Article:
As fireworks lit up the Barcelona skyline in celebration of La Blaugrana reaching the Champions League final, over at the Allianz Arena, their former Coach Pep Guardiola marched across the sideline towards his old friend. The man who had often gotten the better of Luis Enrique as the ‘better’ player and the ‘better Coach’ finally fell short. Sportsmanlike, Pep embraced his opposite number, and in doing so, one would think, offered Enrique his heartfelt felicitations.
Barcelona, of course, had just sealed their tie against Bayern Munich with a 5-3 aggregate win, a result which will see them travel to Berlin, the capital of Germany which lies 600 km north of Munich, for the final. And judging by their sub-par performance, the Catalans, literally, and perhaps metaphorically, have a long way to go before potentially being crowned champions.
Bathing in the success of their first-leg 3-0 win at Camp Nou, Barca seemed content to take their foot off the pedal in the most crucial of times. Bayern, yet again depleted due to injury, began the match with a bang, and exposed Barcelona’s deficiencies with set-pieces as they hit the lead on the seventh minute from a corner. Mehdi Benatia, who himself was ruthlessly criticised for his inability to handle crucial moments, ironically, became a figure of hope for the Bavarians.
And just as Bayern seemed as though they would somehow miraculously claw their way back into the tie, Barcelona hit back through the triumvirate of Lionel Messi, Luis Suarez and Neymar. The two goals in the 15th and 29th minute followed the same pattern – Messi would provide the incisive pass to cut open the Bayern defence and Suarez would set up Neymar – strikes which all but ended Bayern’s hopes of a comeback.
Just a week earlier, Guardiola had claimed that stopping Messi and co. was practically impossible. Following this match though, Pep could barely shy away from praising his former side by, once again, suggesting that the ‘better’ side made it through the Champions League final. Indeed, as highlighted earlier, the attacking trio, once again, were impressive, sparking fierce online debate as to whether they could be considered the best ever. But, truth be told, the result could’ve been completely different.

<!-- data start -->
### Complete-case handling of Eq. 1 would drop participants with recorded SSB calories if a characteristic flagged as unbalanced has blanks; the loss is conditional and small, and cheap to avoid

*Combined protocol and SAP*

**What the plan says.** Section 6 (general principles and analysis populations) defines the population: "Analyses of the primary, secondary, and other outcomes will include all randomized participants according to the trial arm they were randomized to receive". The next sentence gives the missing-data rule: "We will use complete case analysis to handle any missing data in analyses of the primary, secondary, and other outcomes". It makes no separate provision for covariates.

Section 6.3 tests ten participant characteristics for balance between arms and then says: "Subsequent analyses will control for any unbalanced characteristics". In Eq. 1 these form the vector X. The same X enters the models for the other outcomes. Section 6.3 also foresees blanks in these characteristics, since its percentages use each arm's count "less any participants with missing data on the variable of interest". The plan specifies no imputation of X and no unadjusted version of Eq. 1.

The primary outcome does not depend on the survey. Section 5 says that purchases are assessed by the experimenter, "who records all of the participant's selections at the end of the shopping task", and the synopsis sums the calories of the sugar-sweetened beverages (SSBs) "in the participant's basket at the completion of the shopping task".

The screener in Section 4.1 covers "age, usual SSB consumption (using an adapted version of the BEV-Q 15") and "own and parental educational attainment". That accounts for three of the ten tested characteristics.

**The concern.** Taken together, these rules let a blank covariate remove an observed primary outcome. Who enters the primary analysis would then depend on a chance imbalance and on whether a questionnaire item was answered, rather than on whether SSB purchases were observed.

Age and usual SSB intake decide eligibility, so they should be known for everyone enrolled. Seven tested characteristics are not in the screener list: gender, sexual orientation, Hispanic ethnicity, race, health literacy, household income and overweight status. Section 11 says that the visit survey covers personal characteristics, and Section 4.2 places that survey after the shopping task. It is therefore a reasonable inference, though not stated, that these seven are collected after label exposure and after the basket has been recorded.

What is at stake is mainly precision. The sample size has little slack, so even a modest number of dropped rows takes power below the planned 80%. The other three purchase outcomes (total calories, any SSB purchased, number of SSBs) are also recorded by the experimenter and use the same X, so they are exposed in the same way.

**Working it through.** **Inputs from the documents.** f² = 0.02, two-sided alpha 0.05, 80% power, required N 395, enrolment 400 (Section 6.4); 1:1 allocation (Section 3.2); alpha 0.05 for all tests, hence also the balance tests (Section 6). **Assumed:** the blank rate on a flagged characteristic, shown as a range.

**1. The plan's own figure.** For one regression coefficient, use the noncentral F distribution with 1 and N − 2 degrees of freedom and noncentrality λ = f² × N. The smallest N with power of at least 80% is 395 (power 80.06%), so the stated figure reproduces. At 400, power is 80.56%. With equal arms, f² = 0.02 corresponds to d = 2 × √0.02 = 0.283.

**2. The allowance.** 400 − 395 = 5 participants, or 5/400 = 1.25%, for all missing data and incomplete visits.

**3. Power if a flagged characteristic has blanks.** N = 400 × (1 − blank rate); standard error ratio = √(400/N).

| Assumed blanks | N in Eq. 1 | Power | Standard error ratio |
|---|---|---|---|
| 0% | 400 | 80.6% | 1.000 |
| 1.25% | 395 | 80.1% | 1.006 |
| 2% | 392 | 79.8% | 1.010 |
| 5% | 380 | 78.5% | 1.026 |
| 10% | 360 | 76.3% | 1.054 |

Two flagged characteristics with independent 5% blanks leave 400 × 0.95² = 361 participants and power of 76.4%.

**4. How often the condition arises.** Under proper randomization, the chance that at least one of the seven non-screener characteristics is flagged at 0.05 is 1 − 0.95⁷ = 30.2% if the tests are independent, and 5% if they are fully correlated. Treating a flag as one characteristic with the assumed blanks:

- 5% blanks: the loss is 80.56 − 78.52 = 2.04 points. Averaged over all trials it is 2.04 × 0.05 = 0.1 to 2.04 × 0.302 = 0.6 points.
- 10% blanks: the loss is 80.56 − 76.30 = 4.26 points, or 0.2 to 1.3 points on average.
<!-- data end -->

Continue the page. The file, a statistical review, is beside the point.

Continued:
Fact is, Bayern had every chance of winning tie. Indeed, in the most crucial moments of the match, Barcelona’s defence seemed to collapse under pressure with La Masia graduate Thiago Alcantara acting as tormentor-in-chief. In fact, it is almost unfair that Barcelona headed into half-time with the slender lead and eventually ran away with the overall victory. Where Barcelona seemed to falter, Marc-Andre ter Stegen stood tall.
Ter Stegen, of course, was ‘that’ young Borussia Monchengladbach goalkeeper who had previously saved one of Messi’s penalties in an international fixture. He was the same goalkeeper who, despite making waves in the Bundesliga, arrived at Barcelona a relative unknown under the watchful gaze of former director of football Andoni Zubizaretta, a legendary custodian in his own right.
Enrique, though, favoured Claudio Bravo, the highly successful Chile international who had arrived at the club off the back of a World Cup run into the quarter-finals and was a veteran in Spain’s domestic competitions. As a result, a compromise was reached – the young German would play every Cup match, including the Champions League. Bravo, on the other hand, the La Liga matches.
While Bravo excelled in the Barcelona colours, Ter Stegen struggled, most notably his wobbly performance at the Parc des Princes in the earlier stages of the competition. From then on, however, Ter Stegen has not looked back with fantastic performances in the continental stage, proving that his maturity was well beyond his years.
And for Bayern, it was the kid who so vocally idolised Manuel Neuer who valiantly saw off wave after wave of attack. As Thomas Muller’s header off a cross from a quick counter-attack crept towards goal, it was Ter Stegen who denied Bayern the lead. When Robert Lewandowski somehow mustered a toe-poke towards goal, it was Ter Stegen’s quick reaction that saved Barcelona of embarrassment. And who could forget his 39th minute save?
With Thiago’s effort blocked, Lewandowski found himself unmarked in the centre of the box, lashing a shot of goal, which, somehow, Ter Stegen kept out before recovering in time to palm away the deflection which was bearing down on goal.
Although beaten three times, Ter Stegen’s heroics effectively meant was the man who kept Barcelona away from trouble and will not be forgotten anytime soon. The man who was once unknown and highly unfavoured, has matured into a star – a star which will continue to shine for a while to come.